Company Can Require Release Before Rehiring Former Employees

A recent employment law case recognizes that in certain circumstances, an employer does not violate federal law if it requires former employees to sign away their legal claims against it as a condition to rehiring them as independent contractors.

In 1999, Allstate Insurance Company decided to treat all of its sales agents as independent contractors. Accordingly, that November Allstate fired 6,200 sales agents and gave them four options: (1) return to work as an independent contractor and receive a $5,000 bonus and other benefits; (2) receive $5,000 and the right to sell the employee’s Allstate account in September 2000; (3) receive 12 months of “enhance severance” pay; or (4) receive 13 weeks of ordinary severance pay.

To accept any of the first 3 options, a sales agent was required to sign a release waiving any existing legal claims he or she had against Allstate. Most of the employees accepted one of those three options. The employees who refused to sign releases received only 13 weeks of severance pay.

Employee Termination AgreementThe Equal Employment Opportunity Commission (“EEOC”) filed a lawsuit against Allstate. It claimed the company violated federal law by requiring the employees to release any legal claims they had against Allstate if they wanted to be hired as independent contractors since that meant they would have to give up any discrimination claims they had against the company. Specifically, the EEOC claimed this violated the anti-retaliation provisions of Title VII, the Age Discrimination in Employment Act (“ADEA”) and the Americans with Disabilities Act (“ADA”). Two employees also filed their own lawsuits claiming the releases they signed were invalid.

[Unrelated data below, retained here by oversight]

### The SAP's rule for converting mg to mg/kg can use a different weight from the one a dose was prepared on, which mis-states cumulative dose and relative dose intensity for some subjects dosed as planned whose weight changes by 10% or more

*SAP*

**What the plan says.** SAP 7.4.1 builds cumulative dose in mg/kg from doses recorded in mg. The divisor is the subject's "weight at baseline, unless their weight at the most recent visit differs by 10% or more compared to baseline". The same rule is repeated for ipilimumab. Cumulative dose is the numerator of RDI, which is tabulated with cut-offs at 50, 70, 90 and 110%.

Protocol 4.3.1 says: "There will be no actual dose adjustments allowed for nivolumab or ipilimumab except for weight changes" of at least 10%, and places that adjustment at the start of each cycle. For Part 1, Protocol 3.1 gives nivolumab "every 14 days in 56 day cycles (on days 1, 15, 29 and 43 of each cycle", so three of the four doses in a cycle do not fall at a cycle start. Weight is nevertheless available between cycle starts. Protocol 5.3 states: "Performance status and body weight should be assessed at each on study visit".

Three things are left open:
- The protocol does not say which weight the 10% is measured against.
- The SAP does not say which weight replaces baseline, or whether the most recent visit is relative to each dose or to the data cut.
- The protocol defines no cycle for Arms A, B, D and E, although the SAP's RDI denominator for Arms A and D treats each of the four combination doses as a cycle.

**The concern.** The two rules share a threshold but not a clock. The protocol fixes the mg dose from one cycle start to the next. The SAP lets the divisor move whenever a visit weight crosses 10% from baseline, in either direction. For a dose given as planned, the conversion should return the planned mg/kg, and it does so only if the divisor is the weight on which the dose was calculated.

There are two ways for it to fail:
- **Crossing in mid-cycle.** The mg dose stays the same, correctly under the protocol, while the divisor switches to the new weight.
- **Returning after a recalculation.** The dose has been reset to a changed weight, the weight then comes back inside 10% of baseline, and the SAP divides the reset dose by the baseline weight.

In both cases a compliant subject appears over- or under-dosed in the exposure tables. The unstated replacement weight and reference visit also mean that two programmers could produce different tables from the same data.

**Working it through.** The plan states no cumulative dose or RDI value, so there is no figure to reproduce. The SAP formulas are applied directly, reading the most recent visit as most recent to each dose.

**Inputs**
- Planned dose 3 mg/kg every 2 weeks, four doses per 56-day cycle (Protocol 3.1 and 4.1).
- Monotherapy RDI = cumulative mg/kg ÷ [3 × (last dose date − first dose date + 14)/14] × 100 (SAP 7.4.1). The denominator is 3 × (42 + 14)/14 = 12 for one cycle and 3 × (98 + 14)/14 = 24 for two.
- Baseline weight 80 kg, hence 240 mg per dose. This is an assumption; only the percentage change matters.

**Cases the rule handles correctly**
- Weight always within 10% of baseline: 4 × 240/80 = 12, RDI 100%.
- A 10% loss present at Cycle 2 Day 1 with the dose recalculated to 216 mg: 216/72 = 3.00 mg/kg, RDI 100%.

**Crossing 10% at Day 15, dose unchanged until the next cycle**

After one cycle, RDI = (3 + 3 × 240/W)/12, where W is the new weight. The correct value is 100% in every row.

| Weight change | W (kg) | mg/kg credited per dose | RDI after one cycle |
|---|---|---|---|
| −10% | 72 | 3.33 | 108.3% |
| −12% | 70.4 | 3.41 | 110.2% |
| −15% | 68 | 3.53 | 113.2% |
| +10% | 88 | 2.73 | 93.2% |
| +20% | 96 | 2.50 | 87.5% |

All three cases eventually were consolidated and Allstate moved to dismiss all of the claims. The court granted partial summary judgment on the claims filed by the former employees. However, it ruled that a trial was necessary to determine whether the employees signed the releases knowingly and voluntarily, and whether the releases were unconscionable.

The trial court also dismissed the EEOC’s entire case. Among other things, it concluded it was not unlawful for Allstate to require former employees to agree to waive their legal claims against it as a condition to hiring them as independent contractors. The EEOC appealed.

Earlier this year, in Equal Employment Opportunity Commission v. Allstate Ins. Co., the Third Circuit affirmed the trial court’s ruling that dismissed the EEOC’s case. The Third Circuit explained that it is well established that employers can offer terminated employees additional benefits if they agree to release their legal claims against their former employer. Of course, such a release is enforceable only if the employee signs it knowingly and voluntarily, receives something of value in exchange for it, and the release does not waive claims that might occur in the future.

The Third Circuit rejected the EEOC’s argument that this case was unique in that Allstate required the employees to sign releases before it would allow them to work as independent contractors. Among other things, it found this argument was illogical since the EEOC admitted companies can offer employees severance pay in exchange for releasing their legal claims. The Third Circuit indicated that Allstate offered employees another alternative to severance pay — working for it as an independent contractor. It ruled that offering this additional option did not make the releases retaliatory or unenforceable, but rather was a benefit to the employees.

The Court further found Allstate could not have retaliated against the employees because refusing to sign a release is not legally protected under Title VII, the ADA or the ADEA because it is not necessarily related to an objection about unlawful discrimination. Likewise, it found the company’s refusal to hire former employees who did not sign the release as independent contractors was not an adverse employment action since the former employees did not have a legal entitlement to be rehired.

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